London mayor Sadiq Khan's money saving City Hall move branded 'misleading' by probe

Sadiq Khan’s claim to have saved Londoners more than £60m by closing City Hall has been branded ‘misleading’ by an official probe.

The Greater London Authority - made up of the mayor, London Assembly members and staff - left the distinctive riverside headquarters next to Tower Bridge in November after Mr Khan refused to renew the lease.

He argued relocating the GLA to the Crystal, a former exhibition centre in Newham, would save council taxpayers £61m over five years.

But an investigation by the GLA Oversight Committee has revealed the saving would be just £37m.

The controversial move was delayed by five months as work to convert the Crystal over ran.

The planned opening date in October 2021 was postponed at least six times before staff finally sat at their new desks in March 2022.

The committee said the cost of holding some meetings in the new HQ before it was ready added an extra £100,000 to the final bill.

The meetings meant construction workers were stood down for five days at a cost of £85,000.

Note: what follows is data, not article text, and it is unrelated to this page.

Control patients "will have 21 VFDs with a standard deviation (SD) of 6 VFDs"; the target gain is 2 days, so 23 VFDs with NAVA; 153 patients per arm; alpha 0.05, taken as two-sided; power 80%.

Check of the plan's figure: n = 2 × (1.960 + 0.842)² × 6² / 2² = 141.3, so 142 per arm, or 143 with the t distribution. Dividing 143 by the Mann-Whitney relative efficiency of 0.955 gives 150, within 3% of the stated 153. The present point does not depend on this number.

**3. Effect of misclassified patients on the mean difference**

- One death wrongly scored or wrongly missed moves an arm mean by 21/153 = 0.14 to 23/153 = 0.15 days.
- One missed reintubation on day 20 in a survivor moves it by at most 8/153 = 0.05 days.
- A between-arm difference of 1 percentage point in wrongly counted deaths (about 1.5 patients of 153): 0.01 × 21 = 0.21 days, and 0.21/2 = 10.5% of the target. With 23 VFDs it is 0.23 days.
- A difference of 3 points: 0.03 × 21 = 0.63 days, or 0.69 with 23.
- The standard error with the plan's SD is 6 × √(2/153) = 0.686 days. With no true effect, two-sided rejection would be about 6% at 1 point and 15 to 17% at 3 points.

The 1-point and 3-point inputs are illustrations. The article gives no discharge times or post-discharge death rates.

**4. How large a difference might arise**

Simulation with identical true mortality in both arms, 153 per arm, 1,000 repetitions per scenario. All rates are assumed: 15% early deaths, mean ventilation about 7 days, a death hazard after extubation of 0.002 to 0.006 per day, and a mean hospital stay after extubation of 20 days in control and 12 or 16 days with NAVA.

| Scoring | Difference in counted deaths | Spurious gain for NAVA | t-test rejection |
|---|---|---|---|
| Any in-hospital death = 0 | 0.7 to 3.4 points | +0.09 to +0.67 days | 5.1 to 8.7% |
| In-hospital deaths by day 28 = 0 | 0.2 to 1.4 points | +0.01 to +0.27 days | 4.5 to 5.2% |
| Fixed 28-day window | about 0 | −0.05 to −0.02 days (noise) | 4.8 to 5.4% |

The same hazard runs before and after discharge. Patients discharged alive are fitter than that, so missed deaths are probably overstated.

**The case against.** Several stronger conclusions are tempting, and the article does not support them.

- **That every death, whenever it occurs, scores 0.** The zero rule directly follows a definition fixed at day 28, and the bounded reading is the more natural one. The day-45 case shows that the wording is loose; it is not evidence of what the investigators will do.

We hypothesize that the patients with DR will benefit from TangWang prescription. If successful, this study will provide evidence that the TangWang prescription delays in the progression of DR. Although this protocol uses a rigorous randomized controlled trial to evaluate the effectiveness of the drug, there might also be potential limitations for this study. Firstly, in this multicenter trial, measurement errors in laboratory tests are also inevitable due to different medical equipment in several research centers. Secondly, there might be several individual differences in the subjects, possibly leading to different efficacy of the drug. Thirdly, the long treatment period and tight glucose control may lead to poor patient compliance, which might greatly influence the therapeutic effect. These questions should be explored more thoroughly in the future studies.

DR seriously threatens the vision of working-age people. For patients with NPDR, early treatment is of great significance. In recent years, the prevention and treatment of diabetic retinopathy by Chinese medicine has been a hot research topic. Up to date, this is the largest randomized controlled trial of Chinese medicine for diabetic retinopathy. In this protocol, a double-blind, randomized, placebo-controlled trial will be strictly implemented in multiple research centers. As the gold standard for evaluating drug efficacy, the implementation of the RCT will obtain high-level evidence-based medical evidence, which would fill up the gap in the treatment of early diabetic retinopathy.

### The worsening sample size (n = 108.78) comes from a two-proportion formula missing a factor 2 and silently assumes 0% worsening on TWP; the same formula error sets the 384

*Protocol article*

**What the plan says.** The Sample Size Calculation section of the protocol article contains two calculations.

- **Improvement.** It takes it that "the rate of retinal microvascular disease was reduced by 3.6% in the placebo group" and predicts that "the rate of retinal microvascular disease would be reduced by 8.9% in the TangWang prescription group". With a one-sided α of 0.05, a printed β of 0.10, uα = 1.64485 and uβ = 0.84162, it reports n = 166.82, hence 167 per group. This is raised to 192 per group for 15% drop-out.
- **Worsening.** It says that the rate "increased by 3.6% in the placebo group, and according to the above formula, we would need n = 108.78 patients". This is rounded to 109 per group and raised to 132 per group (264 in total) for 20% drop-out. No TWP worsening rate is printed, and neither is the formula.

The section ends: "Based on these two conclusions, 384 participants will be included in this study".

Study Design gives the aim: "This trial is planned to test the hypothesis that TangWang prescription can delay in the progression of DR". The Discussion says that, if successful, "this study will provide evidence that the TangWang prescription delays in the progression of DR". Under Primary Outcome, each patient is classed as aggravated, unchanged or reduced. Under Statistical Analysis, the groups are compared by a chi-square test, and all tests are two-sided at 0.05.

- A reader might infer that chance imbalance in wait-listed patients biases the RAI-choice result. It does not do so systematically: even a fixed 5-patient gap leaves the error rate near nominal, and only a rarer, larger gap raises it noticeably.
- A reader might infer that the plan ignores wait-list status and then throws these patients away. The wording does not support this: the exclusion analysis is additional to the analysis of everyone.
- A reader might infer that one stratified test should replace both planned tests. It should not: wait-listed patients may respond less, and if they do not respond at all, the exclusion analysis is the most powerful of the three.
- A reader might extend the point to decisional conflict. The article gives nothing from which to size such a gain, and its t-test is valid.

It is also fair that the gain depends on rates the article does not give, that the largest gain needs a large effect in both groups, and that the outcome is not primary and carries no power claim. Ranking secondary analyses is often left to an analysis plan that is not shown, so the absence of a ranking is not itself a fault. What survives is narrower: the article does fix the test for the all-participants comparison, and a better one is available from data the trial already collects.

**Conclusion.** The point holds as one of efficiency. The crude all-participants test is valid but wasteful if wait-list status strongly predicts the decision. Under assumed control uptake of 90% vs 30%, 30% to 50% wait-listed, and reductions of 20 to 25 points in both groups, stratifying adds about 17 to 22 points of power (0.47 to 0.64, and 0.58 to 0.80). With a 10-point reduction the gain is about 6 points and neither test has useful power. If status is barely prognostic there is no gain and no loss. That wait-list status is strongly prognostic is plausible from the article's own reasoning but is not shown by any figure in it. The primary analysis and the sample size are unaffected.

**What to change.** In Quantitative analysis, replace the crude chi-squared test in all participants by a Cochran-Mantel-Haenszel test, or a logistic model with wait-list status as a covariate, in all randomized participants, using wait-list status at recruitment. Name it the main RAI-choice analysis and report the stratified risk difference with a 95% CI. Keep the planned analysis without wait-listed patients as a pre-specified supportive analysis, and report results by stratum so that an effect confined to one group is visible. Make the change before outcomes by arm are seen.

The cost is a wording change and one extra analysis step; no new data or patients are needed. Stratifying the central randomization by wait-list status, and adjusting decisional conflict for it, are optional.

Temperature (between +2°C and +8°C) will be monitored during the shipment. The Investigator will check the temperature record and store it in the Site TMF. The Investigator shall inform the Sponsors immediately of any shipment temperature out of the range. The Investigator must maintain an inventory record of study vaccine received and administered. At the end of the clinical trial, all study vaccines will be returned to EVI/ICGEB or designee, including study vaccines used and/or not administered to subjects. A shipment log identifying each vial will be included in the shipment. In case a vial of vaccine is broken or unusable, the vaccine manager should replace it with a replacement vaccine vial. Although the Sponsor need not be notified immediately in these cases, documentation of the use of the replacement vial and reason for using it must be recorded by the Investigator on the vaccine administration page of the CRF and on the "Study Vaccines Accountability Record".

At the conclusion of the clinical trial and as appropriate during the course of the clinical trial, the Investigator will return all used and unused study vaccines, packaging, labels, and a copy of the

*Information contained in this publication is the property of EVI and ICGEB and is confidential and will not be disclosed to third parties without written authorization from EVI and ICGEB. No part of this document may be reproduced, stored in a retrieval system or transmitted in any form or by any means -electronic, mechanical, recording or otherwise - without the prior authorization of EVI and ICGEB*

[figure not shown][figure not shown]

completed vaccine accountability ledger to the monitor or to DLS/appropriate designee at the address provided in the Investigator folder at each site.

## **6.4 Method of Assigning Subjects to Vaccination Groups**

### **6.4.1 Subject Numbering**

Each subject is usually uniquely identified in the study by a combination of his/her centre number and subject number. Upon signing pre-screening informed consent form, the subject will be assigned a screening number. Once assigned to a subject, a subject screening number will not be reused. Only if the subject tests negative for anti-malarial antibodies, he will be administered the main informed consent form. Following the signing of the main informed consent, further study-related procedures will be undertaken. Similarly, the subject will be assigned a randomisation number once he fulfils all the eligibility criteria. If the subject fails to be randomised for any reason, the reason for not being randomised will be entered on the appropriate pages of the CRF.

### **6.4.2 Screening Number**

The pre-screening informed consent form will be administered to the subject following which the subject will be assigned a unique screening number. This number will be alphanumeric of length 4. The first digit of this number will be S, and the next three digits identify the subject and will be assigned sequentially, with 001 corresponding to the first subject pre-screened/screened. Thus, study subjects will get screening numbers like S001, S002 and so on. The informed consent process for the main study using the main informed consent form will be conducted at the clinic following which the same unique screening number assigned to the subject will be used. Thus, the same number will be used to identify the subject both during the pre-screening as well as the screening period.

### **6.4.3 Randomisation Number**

Empty foyer at the old site of City Hall on London's Southbank

And there was further criticism of the mayor for failing to disclose the full cost of restoring the old City Hall to its original condition before the keys were handed back - known as dilapidation costs.

And the committee questioned a commitment to Newham Council to hire 50% of all new City Hall recruits from borough residents.

“An overall theme of the City Hall relocation was the ‘aggressive’ timescale of the project, which appeared unwarranted to us, given the success of the temporary accommodation at Union Street,” said Caroline Pidgeon, chair of the GLA Oversight Committee

She added: “And most importantly, the claim of a £61 million saving over 5 years was clearly misleading – with the real saving somewhere in the vicinity of £37 million.”

City Hall rejected the London Assembly's figures.

Former site of City Hall on London's Southbank

A spokesperson for the Greater London Authority, said: “The relocation of City Hall is saving £61m over five years to invest in London’s recovery from the pandemic and protect vital services including policing, the London Fire Brigade and the transport network.

“The new City Hall is already proving to be popular with both staff and Londoners - and a busy and vibrant home for London government.

“The Mayor thanks the Oversight Committee for their work and will respond in due course.”

Want a quick and expert briefing on the biggest news stories? Listen to our latest podcasts to find out What You Need To Know...